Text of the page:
Real estate magnate says elderly woman suing him concocted bait-and-switch story to get a non-refundable deposit back. Kim Vatis reports.
Federal Judge Amy St. Eve on Wednesday had enough of "the Donald" in court, scolding both the billionaire and the plaintiff's lawyer in a Chicago courtroom.
"This is not a boxing ring," she said, accusing Donald Trump of "dancing around the questions" and attorney Shelly Kulwin of rolling his eyes.
Trump returned to the stand for the second day during a trial involving the sale of two units inside his downtown Chicago high-rise building. Trump is fighting allegations he conned 87-year-old Jacqueline Goldberg into buying condos at Trump Tower by promising her a cut of the profit and then backing out of the deal.
Trump's testimony was prickly as he and Kulwin battled to speak. Trump continued making comments out of the line of questioning, noting "the hotel is doing very well" and "the people are extremely happy who have their units."
At one point Kulwin, who spent the morning asking questions about Trump's involvement in marketing, told him to slow down.
Judge St. Eve put a stop to it during a 10-minute break. "Do you think the jury likes this?" she asked.
"You're wasting their time," she told Trump. "Listen to the questions asked."
She told Kulwin "to control yourself" and said he was making the situation worse by rolling his eyes and asking compound questions.
A day earlier Trump testified he was pretty hands off when it came to the development of the tower and just delegated responsibilities to his employees. Kulwin suggested Trump is too detailed-oriented to not have known the finer details of the property.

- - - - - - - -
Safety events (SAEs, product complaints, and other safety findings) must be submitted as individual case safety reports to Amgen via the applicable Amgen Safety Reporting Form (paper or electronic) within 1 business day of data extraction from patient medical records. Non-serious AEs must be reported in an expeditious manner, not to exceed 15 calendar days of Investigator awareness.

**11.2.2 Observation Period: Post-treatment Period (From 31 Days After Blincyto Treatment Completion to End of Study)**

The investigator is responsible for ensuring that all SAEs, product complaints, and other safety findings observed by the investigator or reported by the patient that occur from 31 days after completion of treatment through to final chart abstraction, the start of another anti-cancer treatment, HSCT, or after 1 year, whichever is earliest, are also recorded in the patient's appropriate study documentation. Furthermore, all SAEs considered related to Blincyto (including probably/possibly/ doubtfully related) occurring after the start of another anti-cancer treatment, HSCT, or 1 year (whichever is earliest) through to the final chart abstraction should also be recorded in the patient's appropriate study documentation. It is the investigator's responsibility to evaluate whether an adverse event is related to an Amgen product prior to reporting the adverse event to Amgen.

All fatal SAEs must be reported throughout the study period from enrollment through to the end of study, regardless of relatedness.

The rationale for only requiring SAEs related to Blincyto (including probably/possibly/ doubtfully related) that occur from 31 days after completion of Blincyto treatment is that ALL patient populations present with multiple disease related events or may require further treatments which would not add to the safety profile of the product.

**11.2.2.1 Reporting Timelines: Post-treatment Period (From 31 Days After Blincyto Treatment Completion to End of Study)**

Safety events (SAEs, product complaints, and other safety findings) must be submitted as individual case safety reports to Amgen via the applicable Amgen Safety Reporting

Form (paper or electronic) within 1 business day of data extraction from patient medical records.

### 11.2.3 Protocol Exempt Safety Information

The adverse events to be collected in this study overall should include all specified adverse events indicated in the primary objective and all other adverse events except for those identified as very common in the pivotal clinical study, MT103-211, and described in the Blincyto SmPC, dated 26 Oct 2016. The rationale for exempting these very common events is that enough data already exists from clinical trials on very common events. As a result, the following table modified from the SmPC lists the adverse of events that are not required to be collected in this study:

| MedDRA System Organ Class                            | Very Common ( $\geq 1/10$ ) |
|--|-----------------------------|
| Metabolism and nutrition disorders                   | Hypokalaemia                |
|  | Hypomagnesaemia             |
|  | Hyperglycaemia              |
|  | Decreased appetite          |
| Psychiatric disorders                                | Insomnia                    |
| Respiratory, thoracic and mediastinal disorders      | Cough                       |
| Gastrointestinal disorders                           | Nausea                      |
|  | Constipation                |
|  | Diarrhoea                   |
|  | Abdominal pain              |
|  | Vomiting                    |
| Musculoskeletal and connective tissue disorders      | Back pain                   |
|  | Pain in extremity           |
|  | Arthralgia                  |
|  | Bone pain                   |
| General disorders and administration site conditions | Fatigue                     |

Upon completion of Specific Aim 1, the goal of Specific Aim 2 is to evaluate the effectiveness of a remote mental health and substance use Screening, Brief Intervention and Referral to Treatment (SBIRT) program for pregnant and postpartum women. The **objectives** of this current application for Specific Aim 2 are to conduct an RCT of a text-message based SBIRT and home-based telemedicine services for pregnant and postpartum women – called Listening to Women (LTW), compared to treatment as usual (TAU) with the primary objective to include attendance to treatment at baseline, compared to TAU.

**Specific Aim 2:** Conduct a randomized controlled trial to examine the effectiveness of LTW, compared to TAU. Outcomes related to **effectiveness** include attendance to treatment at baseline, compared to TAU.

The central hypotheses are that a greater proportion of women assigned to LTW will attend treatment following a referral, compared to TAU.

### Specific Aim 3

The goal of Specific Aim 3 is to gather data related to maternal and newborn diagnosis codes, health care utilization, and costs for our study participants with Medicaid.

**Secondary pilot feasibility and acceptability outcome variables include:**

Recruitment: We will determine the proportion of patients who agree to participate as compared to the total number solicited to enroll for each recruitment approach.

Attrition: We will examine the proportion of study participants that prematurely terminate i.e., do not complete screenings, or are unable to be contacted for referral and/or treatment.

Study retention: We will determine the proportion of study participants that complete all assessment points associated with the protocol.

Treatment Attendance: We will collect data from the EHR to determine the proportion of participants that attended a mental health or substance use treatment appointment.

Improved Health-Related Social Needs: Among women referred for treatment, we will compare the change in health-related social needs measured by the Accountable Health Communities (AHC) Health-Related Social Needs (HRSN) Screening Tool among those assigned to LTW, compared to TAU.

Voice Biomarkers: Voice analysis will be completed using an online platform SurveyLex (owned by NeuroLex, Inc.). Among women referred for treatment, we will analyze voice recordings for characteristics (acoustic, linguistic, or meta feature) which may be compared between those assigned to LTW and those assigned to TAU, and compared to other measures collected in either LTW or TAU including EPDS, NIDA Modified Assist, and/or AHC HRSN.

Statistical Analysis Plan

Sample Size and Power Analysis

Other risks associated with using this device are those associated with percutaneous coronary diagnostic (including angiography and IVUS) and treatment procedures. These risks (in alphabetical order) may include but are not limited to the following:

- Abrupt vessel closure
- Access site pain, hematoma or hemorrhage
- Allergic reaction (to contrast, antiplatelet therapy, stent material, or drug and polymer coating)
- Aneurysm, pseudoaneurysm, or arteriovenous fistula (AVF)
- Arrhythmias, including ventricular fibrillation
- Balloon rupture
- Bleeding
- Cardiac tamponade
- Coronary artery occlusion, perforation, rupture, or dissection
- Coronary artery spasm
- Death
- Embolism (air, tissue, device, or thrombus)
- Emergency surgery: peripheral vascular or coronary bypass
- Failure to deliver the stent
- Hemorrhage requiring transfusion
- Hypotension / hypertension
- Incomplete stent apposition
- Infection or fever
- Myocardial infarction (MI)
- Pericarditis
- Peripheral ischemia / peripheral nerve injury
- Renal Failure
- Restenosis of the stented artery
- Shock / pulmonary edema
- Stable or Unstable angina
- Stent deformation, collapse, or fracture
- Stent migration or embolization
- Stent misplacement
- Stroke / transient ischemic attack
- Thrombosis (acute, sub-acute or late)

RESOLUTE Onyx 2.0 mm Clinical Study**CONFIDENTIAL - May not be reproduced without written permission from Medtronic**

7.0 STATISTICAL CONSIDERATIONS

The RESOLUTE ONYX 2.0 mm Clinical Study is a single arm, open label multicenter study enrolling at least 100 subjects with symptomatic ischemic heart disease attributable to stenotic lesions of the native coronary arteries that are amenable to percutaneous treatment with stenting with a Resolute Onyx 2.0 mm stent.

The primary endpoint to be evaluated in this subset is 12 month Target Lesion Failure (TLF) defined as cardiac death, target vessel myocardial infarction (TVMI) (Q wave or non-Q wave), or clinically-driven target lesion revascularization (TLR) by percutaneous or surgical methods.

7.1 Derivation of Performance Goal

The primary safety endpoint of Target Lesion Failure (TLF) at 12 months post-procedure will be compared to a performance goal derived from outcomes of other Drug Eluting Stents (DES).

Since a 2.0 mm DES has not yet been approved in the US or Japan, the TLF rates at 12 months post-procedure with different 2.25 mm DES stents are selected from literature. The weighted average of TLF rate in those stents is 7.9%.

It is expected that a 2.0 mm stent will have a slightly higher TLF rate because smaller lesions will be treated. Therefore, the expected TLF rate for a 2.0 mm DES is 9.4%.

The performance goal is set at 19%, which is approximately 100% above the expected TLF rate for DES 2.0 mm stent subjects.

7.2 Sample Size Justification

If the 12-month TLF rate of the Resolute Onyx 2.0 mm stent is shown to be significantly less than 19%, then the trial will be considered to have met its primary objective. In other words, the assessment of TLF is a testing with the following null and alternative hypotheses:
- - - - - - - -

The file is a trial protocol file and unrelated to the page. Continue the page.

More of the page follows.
During part of the hour-long testimony, Trump boasted about the tower and how he raised funding for it in a down economy, as well as what he called his good reputation.
"I don't want to be braggadocios," he said, "I build great buildings."
Goldberg says she bought the two condos in exchange for a cut of hotel profits. The properties were supposed to be a part of a revenue-sharing opportunity offered by Trump Tower, she said, but the her lawsuit claims the terms of the agreement were changed by the time the tower opened in 2008 and she was denied a deposit refund.
Trump's lawyers have called the situation buyer's remorse.
Kulwin shot back Tuesday during the real estate mogul's testimony, scoffing as Trump went on about his track record in business. At one point attorney Shelly Kulwin accused him of working infomercials into testimony and not answering questions.
Goldberg's lawsuit seeks the $500,000 deposit for the condos.